ESB recommended Tearooms
Having explored the town to the full, here are two tearooms I would recommend as a pit stop to refuel.
Rusty Shears is a vintage inspired tearoom, hidden in the narrow streets of West Cliff. Walking inside is like visiting a gentler time, hidden from the hustle and bustle of the town. It is a teashop that serves over 30 different types of specialty gins in the daytime, alongside the more traditional tea but I was more interested in seeing the cakes on display. In the northern air, it is very easy to work up an appetite and there were a variety of cakes to try from the traditional to more modern. Having ordered, my tea arrives in a vintage teapot and I love the charmingly mismatched nature of the crockery from all through the ages. The teashop is beautifully decorated with period wallpaper and furniture which makes it very friendly, as are the staff.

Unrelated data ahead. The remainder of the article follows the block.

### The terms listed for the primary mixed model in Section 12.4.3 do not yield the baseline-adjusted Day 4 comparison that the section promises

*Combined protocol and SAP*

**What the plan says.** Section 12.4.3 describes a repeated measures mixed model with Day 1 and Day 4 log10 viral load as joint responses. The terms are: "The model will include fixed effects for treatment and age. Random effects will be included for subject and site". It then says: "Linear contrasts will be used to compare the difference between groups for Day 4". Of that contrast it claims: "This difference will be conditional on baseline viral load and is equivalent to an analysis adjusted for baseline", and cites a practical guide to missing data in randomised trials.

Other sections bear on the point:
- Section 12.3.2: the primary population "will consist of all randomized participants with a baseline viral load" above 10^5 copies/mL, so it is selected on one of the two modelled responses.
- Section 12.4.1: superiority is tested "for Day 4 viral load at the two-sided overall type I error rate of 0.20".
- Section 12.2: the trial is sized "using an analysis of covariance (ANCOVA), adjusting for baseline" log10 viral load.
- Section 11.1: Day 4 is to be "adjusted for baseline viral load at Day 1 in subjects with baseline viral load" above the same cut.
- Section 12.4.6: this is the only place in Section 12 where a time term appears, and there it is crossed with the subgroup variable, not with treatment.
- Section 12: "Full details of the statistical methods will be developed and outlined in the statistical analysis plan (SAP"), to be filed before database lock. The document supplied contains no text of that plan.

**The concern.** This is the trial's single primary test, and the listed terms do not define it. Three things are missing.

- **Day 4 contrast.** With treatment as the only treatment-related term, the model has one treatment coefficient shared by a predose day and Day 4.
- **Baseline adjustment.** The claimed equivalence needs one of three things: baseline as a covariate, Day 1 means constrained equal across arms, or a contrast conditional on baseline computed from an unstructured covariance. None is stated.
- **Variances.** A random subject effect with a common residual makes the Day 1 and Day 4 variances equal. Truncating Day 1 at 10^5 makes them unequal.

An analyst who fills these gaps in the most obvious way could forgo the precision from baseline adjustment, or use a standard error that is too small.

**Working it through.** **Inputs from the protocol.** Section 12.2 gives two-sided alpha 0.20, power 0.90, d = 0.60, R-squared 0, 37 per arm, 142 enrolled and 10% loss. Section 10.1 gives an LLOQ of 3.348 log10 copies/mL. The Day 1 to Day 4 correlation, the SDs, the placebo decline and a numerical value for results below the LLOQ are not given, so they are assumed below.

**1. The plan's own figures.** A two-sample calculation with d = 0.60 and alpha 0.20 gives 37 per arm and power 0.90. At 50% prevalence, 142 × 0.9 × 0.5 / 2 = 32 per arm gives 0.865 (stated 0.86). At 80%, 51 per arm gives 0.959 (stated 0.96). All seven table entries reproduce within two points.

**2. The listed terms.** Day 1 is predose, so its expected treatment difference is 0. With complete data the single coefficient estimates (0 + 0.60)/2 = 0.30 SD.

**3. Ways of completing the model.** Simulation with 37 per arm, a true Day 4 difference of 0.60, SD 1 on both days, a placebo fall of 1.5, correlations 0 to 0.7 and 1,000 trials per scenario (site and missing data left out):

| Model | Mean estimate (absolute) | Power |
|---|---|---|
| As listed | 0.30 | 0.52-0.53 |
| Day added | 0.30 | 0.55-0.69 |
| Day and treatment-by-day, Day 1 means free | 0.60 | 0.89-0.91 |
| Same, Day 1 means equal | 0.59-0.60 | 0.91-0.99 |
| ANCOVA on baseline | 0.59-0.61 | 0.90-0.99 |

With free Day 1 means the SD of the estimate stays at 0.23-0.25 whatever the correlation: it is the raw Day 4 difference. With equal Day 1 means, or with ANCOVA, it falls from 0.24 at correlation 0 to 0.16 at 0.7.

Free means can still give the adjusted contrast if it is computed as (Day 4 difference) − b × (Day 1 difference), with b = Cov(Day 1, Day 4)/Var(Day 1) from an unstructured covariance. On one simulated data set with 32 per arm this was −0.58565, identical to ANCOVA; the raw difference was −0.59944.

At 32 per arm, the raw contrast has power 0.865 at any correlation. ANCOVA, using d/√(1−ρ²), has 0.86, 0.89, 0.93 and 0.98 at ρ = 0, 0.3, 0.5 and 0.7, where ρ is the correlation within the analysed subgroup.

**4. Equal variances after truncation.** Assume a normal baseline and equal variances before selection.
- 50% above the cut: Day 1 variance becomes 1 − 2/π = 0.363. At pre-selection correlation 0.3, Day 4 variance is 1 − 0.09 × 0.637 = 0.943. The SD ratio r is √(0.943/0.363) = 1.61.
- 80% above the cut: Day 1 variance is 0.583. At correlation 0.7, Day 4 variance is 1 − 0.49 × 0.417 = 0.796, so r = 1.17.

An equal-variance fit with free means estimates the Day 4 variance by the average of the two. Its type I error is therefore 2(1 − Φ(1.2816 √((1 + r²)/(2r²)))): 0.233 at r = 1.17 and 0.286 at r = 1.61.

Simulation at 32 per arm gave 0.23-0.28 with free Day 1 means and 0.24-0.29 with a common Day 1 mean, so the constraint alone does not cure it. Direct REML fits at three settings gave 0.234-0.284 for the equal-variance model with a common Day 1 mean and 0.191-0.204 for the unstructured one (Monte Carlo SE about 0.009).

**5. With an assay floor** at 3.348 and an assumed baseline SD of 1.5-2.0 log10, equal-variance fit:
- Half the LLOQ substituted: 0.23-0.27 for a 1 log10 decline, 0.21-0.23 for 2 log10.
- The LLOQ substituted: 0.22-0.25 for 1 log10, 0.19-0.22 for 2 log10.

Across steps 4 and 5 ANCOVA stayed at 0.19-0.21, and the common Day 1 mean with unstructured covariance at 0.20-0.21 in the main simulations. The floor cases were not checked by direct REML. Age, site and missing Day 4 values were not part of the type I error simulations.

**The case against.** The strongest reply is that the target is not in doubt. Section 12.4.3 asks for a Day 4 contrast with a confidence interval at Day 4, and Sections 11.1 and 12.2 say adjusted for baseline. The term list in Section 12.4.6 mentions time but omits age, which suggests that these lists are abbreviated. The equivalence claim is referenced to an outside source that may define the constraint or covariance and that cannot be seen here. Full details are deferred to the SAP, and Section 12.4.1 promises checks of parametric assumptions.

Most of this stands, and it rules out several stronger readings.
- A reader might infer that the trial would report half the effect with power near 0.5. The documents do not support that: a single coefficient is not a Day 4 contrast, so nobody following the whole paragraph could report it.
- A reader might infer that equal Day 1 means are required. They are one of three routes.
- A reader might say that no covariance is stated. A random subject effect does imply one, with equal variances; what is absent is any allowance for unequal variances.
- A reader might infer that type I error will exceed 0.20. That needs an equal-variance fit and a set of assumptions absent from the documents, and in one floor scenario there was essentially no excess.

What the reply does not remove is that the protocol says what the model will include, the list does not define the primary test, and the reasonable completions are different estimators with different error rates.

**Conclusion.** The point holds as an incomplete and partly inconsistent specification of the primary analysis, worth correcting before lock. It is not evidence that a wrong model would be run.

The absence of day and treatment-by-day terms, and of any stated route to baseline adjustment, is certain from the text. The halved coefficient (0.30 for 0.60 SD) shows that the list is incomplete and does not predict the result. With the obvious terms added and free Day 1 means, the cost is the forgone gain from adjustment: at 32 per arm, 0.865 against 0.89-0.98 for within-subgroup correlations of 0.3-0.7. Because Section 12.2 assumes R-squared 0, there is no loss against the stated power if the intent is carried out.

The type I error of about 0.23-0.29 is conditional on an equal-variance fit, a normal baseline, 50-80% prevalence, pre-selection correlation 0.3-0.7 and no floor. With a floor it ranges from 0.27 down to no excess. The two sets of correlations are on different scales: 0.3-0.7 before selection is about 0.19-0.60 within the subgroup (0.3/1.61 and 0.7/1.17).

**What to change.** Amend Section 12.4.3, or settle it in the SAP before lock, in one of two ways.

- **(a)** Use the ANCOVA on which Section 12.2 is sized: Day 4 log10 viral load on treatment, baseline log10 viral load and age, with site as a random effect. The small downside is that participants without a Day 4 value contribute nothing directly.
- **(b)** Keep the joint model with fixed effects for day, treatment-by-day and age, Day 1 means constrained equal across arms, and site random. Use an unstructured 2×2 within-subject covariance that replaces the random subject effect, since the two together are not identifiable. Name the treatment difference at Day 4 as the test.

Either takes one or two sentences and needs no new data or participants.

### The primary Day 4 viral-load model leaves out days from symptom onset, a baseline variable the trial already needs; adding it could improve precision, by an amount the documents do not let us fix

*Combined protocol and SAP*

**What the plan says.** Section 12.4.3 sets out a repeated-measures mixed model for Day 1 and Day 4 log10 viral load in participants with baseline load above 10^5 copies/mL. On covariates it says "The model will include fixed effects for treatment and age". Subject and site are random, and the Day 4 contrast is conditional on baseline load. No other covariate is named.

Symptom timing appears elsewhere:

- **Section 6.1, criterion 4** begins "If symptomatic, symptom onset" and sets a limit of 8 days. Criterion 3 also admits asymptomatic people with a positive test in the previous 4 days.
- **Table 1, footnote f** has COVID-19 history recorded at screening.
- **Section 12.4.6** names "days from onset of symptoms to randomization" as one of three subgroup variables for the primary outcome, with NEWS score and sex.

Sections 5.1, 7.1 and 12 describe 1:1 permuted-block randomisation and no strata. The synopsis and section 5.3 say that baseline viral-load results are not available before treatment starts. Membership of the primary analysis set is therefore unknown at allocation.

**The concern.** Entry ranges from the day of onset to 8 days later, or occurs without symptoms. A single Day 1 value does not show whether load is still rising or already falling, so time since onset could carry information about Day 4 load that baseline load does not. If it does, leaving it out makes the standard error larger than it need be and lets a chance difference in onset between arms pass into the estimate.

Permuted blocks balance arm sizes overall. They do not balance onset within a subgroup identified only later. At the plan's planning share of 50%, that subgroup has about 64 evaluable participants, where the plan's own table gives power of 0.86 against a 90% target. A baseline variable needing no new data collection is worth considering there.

Among the bakes on offer, my favourite is the warm treacle tart with clotted cream which I think I can safely say is the best I have ever eaten! But everything they make is freshly baked and beautifully presented so I would definitely recommend a visit if you have the chance. You can find out more about Rusty Shears here!
Becketts Tearoom is a home from home for locals and tourists alike with its heart deeply rooted in the Yorkshire tradition, serving huge slices of cake. At the door, I am greeted by a cosy sight of bustling staff and walls lined with second hand books, which are available to browse through and buy. Their cakes are famous for their size (one slice definitely does for two people) but instead I opt for a northern classic – a toasted teacake. Lathered in butter, it is the perfect antidote to the wind blowing up a gale outside the door. There is a great rapport with returning customers that gives the tearoom a very relaxed feeling, but bag a seat early to get a chance to sit and enjoy their cakes as it fills up very fast. You can find out more about Becketts Tearoom here!
Thank you for popping by my blog to read my thoughts about Whitby. It really is a charming town with lots to offer. Where have you visited recently and been surprised by? I’m always looking for more places to explore!
See you next time for another post but in the meantime,
English Singing Baker x